OKLAHOMA CITY — Oklahoma will always love its oil and gas industry, state officials say, but they are also working to explore renewable energy sources and other industries to diversify the state’s economy.
Moving away from heavy reliance on oil and gas revenues poses both economic and cultural challenges to state leaders.
“Before we became a state, we were an energy pioneer and we’re so proud of our oil and gas industry,” Gov. Kevin Stitt said at a news conference Monday. “But oil and gas can be very cyclical, and we kind of rode those waves on commodity prices. So we have to diversify. »
An economic impact study presented to the Oklahoma Energy Resources Board in February showed the oil and gas industry was by far Oklahoma’s biggest taxpayer in 2020, despite the pandemic. The industry generated $19 billion in gross domestic product for the state and supported 145,000 jobs.
Yet, a drop in oil and gas prices directly translated into a corresponding drop in collections from the Treasury. For example, June 2020 Gross Production Tax collections were down $72.5 million, or nearly 79%, from June 2019, the previous year, and $18.6 million , or nearly 49%, from the previous month, May 2020. .
On Monday, Stitt asked lawmakers to agree to a multimillion-dollar plan to lure an unnamed manufacturer to the state. The project is considered by many to be a $4 billion Panasonic facility supplying batteries to electric vehicle maker Tesla.
Tony Aquila, chief executive of electric vehicle manufacturing company Canoo, was also present at Monday’s press conference. Last year, Stitt raised about $300 million in incentives to lure Canoo to Oklahoma, which included both money from the governor’s fast-action closure fund and the pledge of the ‘State to purchase a number of vehicles.
Stitt gave special recognition to Aquila during the governor’s state of the state address in February, highlighting the deal with Canoo as one that will push Oklahoma’s economy into the future and provide about 2,000 jobs.
Canoo is believed to be the second party mentioned in the legislation designed to create incentives that would attract Panasonic.
“We also targeted through Commerce electric vehicle manufacturing, automotive manufacturing,” Stitt said Monday. “We knew automotive manufacturing was starting to move south and we started to focus on the automotive industry supply chain.
“As I have met with other automakers across the country, it is clear that we are entering an era where all resources and new research and development are shifting towards electric vehicles,” Stitt said. “All the major OEMs (original equipment manufacturers) are focused on this, all the new startups.”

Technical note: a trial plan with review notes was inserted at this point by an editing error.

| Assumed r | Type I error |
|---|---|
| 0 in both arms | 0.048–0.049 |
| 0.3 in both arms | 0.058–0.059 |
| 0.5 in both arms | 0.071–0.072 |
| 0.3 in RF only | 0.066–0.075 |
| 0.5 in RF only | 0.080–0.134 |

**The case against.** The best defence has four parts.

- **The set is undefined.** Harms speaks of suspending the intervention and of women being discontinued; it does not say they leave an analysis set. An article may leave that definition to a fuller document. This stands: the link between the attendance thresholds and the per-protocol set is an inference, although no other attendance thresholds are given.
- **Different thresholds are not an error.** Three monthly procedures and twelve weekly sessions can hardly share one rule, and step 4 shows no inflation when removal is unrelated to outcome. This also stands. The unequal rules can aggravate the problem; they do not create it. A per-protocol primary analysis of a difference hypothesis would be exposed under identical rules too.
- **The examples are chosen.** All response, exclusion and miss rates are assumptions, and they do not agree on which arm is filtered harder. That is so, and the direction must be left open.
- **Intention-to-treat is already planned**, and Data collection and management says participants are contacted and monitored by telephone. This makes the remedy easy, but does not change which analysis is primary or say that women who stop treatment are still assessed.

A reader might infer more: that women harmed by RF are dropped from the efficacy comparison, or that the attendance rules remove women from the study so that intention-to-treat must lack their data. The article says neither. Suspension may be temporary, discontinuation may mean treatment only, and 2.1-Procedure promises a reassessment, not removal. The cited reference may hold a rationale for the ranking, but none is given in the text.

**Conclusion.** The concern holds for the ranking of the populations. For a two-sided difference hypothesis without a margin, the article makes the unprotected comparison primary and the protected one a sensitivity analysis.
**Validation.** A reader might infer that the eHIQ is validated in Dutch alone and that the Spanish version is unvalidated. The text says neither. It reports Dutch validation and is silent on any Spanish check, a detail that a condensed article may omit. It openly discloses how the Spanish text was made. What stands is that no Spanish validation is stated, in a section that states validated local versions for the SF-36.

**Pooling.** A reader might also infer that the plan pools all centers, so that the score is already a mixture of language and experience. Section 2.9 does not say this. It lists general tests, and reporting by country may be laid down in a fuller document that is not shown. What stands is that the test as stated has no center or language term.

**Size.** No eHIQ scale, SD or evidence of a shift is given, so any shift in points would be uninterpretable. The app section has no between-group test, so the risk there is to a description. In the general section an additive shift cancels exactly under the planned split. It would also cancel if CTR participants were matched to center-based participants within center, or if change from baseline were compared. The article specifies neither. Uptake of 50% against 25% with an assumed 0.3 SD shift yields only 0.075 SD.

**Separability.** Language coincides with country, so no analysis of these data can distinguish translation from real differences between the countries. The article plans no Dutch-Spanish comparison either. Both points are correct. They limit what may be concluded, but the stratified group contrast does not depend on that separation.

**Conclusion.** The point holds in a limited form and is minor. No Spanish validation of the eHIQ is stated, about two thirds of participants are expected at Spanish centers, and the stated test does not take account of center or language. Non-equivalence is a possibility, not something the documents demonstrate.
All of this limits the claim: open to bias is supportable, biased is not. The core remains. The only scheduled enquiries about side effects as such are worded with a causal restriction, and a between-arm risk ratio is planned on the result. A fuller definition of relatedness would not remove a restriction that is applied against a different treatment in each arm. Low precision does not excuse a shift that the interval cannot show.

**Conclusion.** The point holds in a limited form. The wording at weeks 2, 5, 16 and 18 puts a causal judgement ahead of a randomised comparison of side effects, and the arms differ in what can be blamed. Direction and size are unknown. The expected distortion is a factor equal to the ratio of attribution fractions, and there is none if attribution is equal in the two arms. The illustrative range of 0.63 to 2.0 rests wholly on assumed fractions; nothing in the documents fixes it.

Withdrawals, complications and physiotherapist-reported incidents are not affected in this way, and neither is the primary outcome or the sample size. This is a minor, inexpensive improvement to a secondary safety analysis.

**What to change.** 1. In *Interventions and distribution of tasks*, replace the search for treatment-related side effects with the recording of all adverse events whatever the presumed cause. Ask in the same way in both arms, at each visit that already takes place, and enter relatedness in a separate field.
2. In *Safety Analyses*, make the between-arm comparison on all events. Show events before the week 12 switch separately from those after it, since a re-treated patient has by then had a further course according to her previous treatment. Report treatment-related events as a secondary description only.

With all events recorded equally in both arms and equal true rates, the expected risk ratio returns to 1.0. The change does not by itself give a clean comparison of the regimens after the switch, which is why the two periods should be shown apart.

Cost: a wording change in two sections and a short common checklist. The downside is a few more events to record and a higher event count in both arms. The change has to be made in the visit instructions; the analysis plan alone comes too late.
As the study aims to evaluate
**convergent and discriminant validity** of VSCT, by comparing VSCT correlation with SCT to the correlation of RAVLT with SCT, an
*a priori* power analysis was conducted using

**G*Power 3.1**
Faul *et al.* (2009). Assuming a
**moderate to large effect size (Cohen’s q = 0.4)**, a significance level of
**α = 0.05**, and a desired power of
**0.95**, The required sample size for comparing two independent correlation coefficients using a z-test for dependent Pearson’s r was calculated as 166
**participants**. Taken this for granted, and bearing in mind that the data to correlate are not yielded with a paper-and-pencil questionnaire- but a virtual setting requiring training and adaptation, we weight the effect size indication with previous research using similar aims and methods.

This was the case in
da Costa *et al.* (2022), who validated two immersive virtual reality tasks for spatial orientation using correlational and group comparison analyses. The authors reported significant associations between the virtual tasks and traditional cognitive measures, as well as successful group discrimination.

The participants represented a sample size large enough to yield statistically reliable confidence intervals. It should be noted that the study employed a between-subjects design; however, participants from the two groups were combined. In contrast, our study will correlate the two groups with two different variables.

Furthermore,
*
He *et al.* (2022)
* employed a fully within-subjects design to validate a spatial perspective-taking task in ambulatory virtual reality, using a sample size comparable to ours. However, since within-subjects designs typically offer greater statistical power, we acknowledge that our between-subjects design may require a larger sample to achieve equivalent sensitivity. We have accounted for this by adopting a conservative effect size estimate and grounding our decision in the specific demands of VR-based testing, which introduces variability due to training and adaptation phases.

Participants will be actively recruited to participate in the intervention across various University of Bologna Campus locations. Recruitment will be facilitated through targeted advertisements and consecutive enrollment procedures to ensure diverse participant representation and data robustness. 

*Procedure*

Stitt also pointed to Oklahoma’s “comprehensive approach” to power generation. The oil and gas industry has a “very bright future,” Stitt said, but 40 percent of the state’s energy comes from renewable sources.
“Only four states can say that,” Stitt said, adding that Oklahoma is the second-largest in the nation for wind power and “leans heavily into hydrogen.”
In March, Tulsa-based utility PSO opened the largest wind farm ever built in North America, the 356-turbine Traverse Wind Farm in Blaine and Custer County. PSO representatives were also present at Monday’s press conference, as Stitt requested funding for a facility that would be located in the Tulsa metro area.
“We have more electric vehicle charging stations per capita than any other state, and we invested in that a long time ago,” Stitt said. “We know that’s where the industry as a whole is moving.”
This transition does not sit well with everyone on Capitol Hill and their constituents. During debate on the bill to provide incentives for electric vehicles, State Rep. Tom Gann, R-Inola, noted that just days ago lawmakers voted to approve a bill titled the Energy Discrimination Elimination Act of 2022. House Bill 2034 would discourage the state from entering into contracts with financial companies that “boycott energy companies”.
State Sen. Mark Allen, R-Spiro, told fellow lawmakers on the committee last week that some financial companies have refused to “lend money to fossil fuel companies just because they won’t push the ‘green energy,’ Allen said. “Oil and gas is our main source of income here in the state of Oklahoma.”
In arguing against the bill to attract electric vehicle manufacturing to the state, Gann claimed the companies subscribed to an ESG, or environmental, social and governance philosophy, which Gann described as the “CRT (Critical Race Theory) of companies”.
“They are hostile to the oil and gas industry,” Gann said. “This is Biden’s green agenda being implemented right before your eyes.”
State Rep. Kyle Hilbert, R-Bristow, noted that during the Super Bowl broadcast this year, “every other commercial was for electric vehicles.”
“Whether you support EVs, whether you oppose EVs, whatever your position on this, it doesn’t matter – that’s where the industry is going,” Hilbert said.